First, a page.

Pinehurst Golf News Archive

Meet the 2016 Donald Ross Junior Champions

Nearly 300 junior boys and girls from 24 different states and three countries competed in the 69th annual Donald Ross Junior Championship this week at Pinehurst.

AJ Beechler 15-18 Cropped

AJ Beechler

AJ Beechler of Pinehurst took home the title in the boys 15-18 division, which was held on Pinehurst Nos. 4 & 5. With two consistent rounds of 70, he edged out first round leader Jack Parrott of Columbia, South Carolina by two shots. Beechler’s eight birdies were bested only by third place finisher Attie Giles of Pinehurst, who posted nine birdies throughout the two-day tournament. Grayson Wotnosky of Wake Forest tied for third place with a score of 143, while Connor Armistead of Charlotte rounded out the top five.

Jackson Van Paris Cropped

Jackson Van Paris

Another Pinehurst native claimed the first place title in the boys 12-14 division, played on Pinehurst No. 1. Jackson Van Paris defeated Ben Warian of Stillwater, Minnesota in a sudden death playoff after tying at 141 following two rounds. A bogey five on the first playoff hole was all Van Paris needed for the victory. Nicholas Hance of Irving, Texas, Drew Miller of Arlington, Tennessee and Narayan Mohan of Charlotte tied for third place, posting 36-hole totals of 142.

Kareem Elkaseem Cropped

Kareem Elkassem

Kareem Elkassem of Raleigh claimed the top prize in the boys 11 & under division, played on Pinehurst No. 1. After finishing as runner-up last year, Elkassem was determined to take home a coveted Putter Boy trophy. He did just that, besting Sihan Sandhu of Ashburn, Virginia through two playoff holes. Sandhu’s second round 69 was the lowest score for the division. Jackson Herrington of Franklin, Tennessee took home third place prize while Greenville, South Carolina native William Jennings claimed fourth place. David Oliver IV of Pageland, South Carolina rounded out the top five.

Gracyn Burgess 15-18 Cropped

Gracyn Burgess

Nineteen girls were part of Pinehurst history as they competed in the inaugural Donald Ross Junior girls field. Gracyn Burgess of Lexington, South Carolina took home the girls 15-18 title, narrowly defeating Kathryn Carson of Mooresville. Burgess entered the final two holes with a five stroke lead and played them at +4 to earn her title. Belmont native Taylor Hinson finished third.

Emma Shen 12-14 Cropped

Emma Shen

Amelia Shen 11&U Cropped

Amelia Shen

Sisters Amelia and Emma Shen of Tenfly, New Jersey were both victorious in their respective divisions. Amelia topped the 11 & under field while sister Emma led the 12-14 division. Boonyanant Rujiranan of Southern Pines was the runner-up in the 11 & under field while Addison Klonowski of Naples, Florida finished third. Rounding out the 12-14 division was Katharina Floyd of Chapel Hill and Mara Hirtle of Pinehust who finished second and third, respectively.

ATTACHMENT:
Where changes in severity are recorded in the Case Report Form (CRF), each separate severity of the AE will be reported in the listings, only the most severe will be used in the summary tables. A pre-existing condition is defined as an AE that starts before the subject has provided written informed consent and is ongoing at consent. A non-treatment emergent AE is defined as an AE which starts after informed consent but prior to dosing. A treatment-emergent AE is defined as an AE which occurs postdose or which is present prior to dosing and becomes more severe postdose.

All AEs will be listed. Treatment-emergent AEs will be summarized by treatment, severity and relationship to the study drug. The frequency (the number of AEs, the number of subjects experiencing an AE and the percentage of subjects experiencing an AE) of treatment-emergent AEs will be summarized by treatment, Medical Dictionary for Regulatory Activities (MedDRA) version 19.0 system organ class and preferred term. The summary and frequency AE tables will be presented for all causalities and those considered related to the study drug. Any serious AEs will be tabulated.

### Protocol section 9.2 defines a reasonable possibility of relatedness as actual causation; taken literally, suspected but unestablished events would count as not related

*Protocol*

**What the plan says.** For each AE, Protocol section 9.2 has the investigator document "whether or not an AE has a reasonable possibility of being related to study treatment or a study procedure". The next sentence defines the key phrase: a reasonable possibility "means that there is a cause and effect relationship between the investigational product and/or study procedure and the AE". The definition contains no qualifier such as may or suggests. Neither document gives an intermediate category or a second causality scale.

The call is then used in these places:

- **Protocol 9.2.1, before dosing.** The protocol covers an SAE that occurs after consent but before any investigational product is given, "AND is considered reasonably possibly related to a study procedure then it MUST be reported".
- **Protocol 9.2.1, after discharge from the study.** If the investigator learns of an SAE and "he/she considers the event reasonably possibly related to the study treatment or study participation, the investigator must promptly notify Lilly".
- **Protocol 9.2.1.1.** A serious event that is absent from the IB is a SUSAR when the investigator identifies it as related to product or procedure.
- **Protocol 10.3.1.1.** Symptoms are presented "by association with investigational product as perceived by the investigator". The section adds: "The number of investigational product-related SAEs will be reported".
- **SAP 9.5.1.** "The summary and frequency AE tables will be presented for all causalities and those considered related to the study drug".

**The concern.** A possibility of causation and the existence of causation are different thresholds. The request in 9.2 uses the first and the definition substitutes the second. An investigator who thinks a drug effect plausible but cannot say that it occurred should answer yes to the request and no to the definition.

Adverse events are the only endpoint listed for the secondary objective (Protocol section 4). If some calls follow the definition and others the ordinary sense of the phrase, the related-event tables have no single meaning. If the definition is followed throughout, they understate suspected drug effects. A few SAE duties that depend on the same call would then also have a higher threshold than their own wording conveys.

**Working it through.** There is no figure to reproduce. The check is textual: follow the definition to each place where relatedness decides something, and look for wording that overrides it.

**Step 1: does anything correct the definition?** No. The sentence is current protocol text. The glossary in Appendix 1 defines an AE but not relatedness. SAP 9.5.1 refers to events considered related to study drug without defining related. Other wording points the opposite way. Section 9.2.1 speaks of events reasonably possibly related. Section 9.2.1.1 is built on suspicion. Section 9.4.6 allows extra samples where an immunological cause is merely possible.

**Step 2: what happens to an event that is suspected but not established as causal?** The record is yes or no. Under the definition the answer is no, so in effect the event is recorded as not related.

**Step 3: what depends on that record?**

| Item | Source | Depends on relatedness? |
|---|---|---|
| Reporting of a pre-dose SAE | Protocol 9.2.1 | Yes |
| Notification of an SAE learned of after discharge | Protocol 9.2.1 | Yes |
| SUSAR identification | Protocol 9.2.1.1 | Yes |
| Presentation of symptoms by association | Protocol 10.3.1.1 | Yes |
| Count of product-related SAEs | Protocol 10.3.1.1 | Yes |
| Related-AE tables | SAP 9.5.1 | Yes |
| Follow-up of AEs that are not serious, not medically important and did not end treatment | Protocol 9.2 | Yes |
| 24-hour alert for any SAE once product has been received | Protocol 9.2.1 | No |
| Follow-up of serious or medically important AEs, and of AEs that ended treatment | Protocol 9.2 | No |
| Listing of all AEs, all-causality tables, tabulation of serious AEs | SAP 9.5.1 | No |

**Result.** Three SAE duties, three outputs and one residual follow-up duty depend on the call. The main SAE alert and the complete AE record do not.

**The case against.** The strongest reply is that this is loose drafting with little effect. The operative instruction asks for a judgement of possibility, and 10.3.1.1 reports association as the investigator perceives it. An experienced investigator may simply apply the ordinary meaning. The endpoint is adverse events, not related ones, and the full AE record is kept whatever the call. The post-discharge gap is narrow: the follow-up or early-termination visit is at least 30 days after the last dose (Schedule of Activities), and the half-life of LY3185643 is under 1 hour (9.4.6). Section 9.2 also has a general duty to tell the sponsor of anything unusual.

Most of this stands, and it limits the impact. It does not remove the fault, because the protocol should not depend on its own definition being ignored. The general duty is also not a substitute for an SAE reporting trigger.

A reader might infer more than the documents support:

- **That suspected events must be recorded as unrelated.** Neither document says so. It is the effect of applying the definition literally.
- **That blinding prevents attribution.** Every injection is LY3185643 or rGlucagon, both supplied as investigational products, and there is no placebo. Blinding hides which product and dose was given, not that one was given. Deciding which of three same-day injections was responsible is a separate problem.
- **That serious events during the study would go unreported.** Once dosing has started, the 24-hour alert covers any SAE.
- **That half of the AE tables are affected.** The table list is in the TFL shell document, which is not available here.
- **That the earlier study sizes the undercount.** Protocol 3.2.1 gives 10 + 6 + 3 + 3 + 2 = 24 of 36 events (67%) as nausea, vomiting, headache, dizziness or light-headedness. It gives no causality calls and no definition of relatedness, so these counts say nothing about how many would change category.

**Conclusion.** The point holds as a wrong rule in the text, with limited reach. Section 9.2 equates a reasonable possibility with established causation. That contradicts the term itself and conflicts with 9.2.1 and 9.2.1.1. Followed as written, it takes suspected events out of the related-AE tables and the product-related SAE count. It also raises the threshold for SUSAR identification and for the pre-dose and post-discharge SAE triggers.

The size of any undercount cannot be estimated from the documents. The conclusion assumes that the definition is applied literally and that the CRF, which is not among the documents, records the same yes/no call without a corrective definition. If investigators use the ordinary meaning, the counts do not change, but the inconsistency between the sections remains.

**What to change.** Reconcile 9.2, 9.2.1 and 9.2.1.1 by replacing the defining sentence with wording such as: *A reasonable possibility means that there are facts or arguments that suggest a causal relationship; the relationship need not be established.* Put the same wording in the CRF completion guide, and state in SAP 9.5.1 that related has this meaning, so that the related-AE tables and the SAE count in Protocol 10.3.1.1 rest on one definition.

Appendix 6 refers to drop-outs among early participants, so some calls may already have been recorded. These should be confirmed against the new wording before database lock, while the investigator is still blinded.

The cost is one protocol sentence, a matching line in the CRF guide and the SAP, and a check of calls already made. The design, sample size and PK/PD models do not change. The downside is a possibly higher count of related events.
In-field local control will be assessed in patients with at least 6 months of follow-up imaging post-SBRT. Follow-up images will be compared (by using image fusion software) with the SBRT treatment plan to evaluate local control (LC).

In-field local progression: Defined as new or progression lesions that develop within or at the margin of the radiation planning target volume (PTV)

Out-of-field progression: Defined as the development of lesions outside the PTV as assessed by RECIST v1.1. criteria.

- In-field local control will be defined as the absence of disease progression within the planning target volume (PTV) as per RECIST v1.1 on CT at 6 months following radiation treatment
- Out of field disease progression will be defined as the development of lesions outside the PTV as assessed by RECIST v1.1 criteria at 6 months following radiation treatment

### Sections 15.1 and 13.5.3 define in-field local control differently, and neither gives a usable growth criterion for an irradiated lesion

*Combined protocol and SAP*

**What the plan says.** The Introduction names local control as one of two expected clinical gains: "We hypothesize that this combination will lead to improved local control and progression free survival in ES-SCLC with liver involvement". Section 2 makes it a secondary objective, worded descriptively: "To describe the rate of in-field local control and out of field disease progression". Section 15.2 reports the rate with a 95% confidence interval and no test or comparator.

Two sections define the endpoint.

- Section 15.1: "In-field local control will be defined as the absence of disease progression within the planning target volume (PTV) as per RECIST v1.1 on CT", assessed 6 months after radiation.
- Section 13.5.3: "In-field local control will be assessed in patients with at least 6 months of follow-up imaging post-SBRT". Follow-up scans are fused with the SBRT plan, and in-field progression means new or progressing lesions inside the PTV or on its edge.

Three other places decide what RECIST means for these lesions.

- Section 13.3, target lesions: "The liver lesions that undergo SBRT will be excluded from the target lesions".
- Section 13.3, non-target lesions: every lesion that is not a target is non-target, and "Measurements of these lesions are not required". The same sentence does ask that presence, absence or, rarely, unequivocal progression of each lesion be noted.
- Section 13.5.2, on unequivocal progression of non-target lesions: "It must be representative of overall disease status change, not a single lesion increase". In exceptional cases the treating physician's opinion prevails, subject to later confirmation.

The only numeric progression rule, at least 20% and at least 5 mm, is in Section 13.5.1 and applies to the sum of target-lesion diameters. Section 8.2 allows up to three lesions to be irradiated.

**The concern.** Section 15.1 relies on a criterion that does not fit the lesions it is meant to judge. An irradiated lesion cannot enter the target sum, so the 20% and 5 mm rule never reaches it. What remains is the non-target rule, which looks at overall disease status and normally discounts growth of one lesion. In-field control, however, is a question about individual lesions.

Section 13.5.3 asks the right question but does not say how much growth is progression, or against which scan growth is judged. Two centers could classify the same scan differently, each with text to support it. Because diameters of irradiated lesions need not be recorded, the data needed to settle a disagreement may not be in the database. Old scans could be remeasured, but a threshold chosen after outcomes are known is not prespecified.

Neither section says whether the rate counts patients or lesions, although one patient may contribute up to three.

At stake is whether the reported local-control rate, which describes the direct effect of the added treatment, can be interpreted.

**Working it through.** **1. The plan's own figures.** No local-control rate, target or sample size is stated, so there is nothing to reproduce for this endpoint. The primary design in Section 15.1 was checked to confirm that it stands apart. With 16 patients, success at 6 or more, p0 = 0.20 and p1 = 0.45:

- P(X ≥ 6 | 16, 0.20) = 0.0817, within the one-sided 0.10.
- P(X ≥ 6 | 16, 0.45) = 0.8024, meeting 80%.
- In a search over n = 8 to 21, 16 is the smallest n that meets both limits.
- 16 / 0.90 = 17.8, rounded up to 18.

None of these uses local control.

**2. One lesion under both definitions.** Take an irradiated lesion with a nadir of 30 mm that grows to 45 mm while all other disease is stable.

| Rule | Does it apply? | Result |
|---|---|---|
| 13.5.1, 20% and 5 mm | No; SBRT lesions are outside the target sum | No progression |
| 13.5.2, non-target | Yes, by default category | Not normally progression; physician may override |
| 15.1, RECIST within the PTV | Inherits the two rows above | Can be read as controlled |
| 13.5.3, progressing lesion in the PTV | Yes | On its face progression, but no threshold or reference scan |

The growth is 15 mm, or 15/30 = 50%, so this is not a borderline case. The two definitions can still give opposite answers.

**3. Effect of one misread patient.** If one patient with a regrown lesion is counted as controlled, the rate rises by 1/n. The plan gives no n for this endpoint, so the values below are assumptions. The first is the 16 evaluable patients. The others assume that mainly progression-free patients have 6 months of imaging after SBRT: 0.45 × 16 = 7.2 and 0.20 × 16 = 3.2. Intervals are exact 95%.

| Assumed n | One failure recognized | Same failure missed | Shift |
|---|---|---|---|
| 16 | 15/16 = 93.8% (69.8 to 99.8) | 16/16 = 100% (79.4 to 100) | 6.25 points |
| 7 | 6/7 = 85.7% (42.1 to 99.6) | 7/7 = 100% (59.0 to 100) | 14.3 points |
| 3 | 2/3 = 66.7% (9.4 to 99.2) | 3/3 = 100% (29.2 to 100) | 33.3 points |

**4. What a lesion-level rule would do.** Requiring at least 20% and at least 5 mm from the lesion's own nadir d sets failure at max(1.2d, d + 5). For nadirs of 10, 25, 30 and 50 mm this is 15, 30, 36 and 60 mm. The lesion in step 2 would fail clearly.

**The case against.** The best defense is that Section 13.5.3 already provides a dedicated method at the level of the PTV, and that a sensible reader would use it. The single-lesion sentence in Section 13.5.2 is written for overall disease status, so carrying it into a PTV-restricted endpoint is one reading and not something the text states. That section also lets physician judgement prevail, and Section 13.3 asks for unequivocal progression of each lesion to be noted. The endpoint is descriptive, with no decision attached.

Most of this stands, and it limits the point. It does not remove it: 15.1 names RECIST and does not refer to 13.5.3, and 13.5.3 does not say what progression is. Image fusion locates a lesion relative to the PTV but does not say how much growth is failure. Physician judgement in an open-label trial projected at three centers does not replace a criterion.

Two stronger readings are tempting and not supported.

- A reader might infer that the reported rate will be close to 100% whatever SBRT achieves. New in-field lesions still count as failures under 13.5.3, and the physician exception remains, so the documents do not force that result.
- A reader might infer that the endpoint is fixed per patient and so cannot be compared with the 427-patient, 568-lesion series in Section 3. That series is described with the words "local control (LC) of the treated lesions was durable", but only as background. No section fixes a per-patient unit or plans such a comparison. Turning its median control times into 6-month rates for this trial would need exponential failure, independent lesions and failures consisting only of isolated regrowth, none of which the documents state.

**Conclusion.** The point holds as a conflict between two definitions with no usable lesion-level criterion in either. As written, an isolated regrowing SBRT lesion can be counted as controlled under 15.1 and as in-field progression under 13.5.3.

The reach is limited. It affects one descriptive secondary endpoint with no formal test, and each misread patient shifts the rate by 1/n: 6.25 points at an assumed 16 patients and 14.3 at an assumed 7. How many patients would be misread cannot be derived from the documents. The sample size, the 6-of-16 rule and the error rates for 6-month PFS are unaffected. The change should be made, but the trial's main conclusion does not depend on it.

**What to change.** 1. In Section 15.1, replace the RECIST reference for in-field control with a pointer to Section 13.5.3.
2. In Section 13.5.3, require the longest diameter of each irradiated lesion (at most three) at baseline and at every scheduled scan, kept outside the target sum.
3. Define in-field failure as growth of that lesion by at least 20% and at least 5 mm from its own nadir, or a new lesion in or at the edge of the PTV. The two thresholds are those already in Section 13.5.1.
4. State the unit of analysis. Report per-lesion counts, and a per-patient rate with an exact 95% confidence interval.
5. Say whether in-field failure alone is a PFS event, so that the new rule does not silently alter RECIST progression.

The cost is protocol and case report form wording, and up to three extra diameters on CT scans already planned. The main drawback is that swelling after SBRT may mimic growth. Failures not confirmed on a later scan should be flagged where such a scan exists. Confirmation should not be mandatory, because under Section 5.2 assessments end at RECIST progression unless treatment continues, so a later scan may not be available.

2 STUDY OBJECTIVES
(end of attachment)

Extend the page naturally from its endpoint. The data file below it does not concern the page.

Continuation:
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The best trick shot you’ll see for the rest of 2016

After seeing this first on Geoff Shackelford’s site, we’re pretty confident in this post’s title, even if there are still nine days left. See if you agree after watching this (also, watch it with the sound on):

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A different kind of water hazard…

It’s been awfully cold around much of the country this week. But many golfers are diehards, and this guy decided to treat this water hazard a little differently – with disastrous results.

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Bones’ greatest regret? His read on the 17th at Pinehurst No. 2 in 1999

Jim “Bones” Mackay, in all the years and tournaments and major championships caddying for Phil Mickelson, has one single regret – and it comes from Pinehurst.

In the latest edition of No Laying Up’s tremendous series of podcasts, when Chris Solomon asks Bones whether he has any regrets, Bones doesn’t hesitate.

“Definitely – ’99 U.S. Open against Payne Stewart.”

Beginning at around 42 minutes, 15 seconds above, Bones reflects on Payne Stewart’s incredible birdie putt to save par on 16, and the remarkable tee shots both Payne and Lefty hit on 17.